An Evidence-Based Way of Healing: The Innerwork Center

The concept of mindfulness (or sati) originated in ancient Indian Buddhism and invites the participant to look inward and reflect. Fast forward 800 years, and meditation is not reserved only for those seeking a spiritual experience; it is also an instrument for gaining perspective and living a full life.

This concept of mindfulness lies at the heart of the work of a local nonprofit called The Innerwork Center. Its approach is to offer insight into questions about mindfulness and purpose and to introduce compassion into all aspects of life. Originally founded in Richmond in 1994 as Chrysalis, The Innerwork Center has grown to include a myriad of spirituality and wellbeing programs.

Rachel Douglas, the center’s executive director, specializes in trauma-informed mindfulness and facilitating various practices of meditation, but this hasn’t always been her way of life. After years of working in academia and coming from a family of educators, Douglas attended a program where she was invited to look inwards.

“I was never invited into my body, that was like a vessel to drag my brain around,” Douglas said. “It was really profound.”

The Innerwork Center Executive Director Rachel Douglas

This initial curiosity lit a fire in Douglas, and when the executive director position opened, she jumped at the opportunity.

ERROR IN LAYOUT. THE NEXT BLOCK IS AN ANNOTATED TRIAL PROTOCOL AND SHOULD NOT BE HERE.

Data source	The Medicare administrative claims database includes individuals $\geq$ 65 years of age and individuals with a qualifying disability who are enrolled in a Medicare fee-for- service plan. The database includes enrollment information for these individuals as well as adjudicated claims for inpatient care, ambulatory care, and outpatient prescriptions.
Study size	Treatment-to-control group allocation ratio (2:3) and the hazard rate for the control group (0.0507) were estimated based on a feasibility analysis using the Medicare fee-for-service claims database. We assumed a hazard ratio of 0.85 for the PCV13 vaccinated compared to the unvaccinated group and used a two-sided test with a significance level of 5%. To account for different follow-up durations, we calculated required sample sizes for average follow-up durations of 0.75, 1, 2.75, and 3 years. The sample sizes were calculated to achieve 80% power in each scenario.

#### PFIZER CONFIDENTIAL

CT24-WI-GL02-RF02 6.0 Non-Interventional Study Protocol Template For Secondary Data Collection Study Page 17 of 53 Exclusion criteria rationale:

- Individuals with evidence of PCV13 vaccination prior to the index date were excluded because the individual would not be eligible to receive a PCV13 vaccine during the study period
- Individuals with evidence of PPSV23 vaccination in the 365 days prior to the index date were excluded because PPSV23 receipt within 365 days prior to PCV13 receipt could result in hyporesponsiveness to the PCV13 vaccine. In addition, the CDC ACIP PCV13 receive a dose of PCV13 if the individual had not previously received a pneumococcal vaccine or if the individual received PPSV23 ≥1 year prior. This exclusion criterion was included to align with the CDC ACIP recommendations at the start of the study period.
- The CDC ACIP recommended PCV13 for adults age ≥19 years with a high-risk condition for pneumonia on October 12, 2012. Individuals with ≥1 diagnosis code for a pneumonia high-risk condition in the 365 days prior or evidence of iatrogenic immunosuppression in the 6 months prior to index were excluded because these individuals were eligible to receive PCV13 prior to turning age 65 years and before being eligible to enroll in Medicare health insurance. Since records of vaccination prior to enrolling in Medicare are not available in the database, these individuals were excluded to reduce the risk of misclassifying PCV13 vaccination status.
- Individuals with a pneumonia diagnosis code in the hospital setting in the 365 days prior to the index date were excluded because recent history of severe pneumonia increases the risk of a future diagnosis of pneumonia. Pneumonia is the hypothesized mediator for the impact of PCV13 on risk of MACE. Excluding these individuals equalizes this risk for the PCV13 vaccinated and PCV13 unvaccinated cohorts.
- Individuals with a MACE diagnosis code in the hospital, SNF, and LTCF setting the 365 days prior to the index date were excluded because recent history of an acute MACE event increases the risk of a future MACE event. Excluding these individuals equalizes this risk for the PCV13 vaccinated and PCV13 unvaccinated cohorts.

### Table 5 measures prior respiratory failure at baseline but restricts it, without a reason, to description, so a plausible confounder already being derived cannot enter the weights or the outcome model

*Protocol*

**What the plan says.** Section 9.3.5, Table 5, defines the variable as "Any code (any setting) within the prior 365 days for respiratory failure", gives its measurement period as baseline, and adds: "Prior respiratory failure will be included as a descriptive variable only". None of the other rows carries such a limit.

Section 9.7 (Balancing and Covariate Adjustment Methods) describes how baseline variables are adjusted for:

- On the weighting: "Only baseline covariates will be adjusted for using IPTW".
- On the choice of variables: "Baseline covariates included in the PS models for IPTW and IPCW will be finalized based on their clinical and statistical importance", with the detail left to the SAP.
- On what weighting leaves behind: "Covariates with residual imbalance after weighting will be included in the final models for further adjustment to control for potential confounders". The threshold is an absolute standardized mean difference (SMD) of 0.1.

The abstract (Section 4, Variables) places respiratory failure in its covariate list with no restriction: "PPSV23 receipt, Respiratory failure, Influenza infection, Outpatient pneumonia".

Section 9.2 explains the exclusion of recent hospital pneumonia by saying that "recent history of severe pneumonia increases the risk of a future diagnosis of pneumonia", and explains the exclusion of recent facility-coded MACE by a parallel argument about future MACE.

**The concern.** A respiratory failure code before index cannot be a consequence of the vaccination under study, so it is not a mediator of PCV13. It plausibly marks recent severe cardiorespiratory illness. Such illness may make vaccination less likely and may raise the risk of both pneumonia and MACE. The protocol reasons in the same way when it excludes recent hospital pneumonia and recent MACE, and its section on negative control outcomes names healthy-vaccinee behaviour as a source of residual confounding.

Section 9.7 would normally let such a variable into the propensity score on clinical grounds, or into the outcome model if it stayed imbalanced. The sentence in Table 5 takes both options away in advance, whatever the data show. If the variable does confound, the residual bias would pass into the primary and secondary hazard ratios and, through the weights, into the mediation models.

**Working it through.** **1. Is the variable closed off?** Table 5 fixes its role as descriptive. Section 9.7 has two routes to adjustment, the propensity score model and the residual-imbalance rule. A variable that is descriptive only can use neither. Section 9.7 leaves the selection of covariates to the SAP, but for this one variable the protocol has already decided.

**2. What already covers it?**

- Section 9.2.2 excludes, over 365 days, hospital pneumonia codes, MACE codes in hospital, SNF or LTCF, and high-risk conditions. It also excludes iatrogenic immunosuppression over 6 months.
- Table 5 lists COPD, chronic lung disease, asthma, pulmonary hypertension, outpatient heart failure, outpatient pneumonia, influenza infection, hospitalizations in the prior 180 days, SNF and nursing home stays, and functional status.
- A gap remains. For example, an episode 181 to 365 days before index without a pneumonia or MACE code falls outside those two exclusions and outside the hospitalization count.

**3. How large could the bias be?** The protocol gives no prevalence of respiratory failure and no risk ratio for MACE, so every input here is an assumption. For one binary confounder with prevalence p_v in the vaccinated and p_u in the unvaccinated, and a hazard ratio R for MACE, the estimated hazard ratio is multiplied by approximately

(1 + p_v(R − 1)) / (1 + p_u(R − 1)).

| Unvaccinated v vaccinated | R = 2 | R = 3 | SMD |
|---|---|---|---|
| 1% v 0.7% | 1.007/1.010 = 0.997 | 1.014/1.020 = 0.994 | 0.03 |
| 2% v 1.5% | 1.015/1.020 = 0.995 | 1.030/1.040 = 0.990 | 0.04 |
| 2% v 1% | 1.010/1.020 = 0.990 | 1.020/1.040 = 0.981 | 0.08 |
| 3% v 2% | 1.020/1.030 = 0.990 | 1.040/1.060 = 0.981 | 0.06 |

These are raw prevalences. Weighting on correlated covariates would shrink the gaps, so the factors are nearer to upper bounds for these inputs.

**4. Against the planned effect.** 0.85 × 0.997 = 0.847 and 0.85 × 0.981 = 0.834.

Since the pandemic, The Innerwork Center has been offering an even split between in-person and online mindfulness sessions.

“There was actually a lot of resistance to it because we thought we wouldn’t have the richness of the experience that we get in person – just feeling each other’s energy,” Douglas said. “But also there’s this real intimacy that happens when you’re on Zoom; it’s almost more of a window into who you are than if we were in person.”

With the recent popularity of mindfulness, contemporary meditation practices are straying away from traditional Buddhist and Hindu teachings.

“I do think we need to be really careful about the history and that we are avoiding cultural appropriation where possible,” Douglas said. “At the same time, I think contemplative thought is really cross-cultural. What we’re teaching at The Innerwork Center are evidence-based practices that are grounded in neuroscience, and I think that’s why there’s such a newfound interest in these techniques.”

On October 20, The Innerwork Center is hosting Rhonda Magee as a keynote speaker to discuss her book, “The Inner Work of Racial Justice,” and her way of incorporating mindfulness into the difficult conversations and interactions centered around race.

“She’s so brilliant – she’s a lawyer and a mindfulness teacher,” Douglas said. “Her approach is such a smart and unique way of talking about racial healing.”

Douglas discussed the repetitive nature of organizations hosting Diversity, Equity and Inclusion (DEI) workshops and calling themselves safe spaces.

“We are all impacted by racism – it’s in the air that we breathe, so to call yourself a safe space is skipping over a lot of stuff,” Douglas said. “Progress is an inside job.”

To learn more about The Innerwork Center and the variety of mindfulness programs it offers, visit its website or follow the center on Facebook and Instagram. All images provided by The Innerwork Center.

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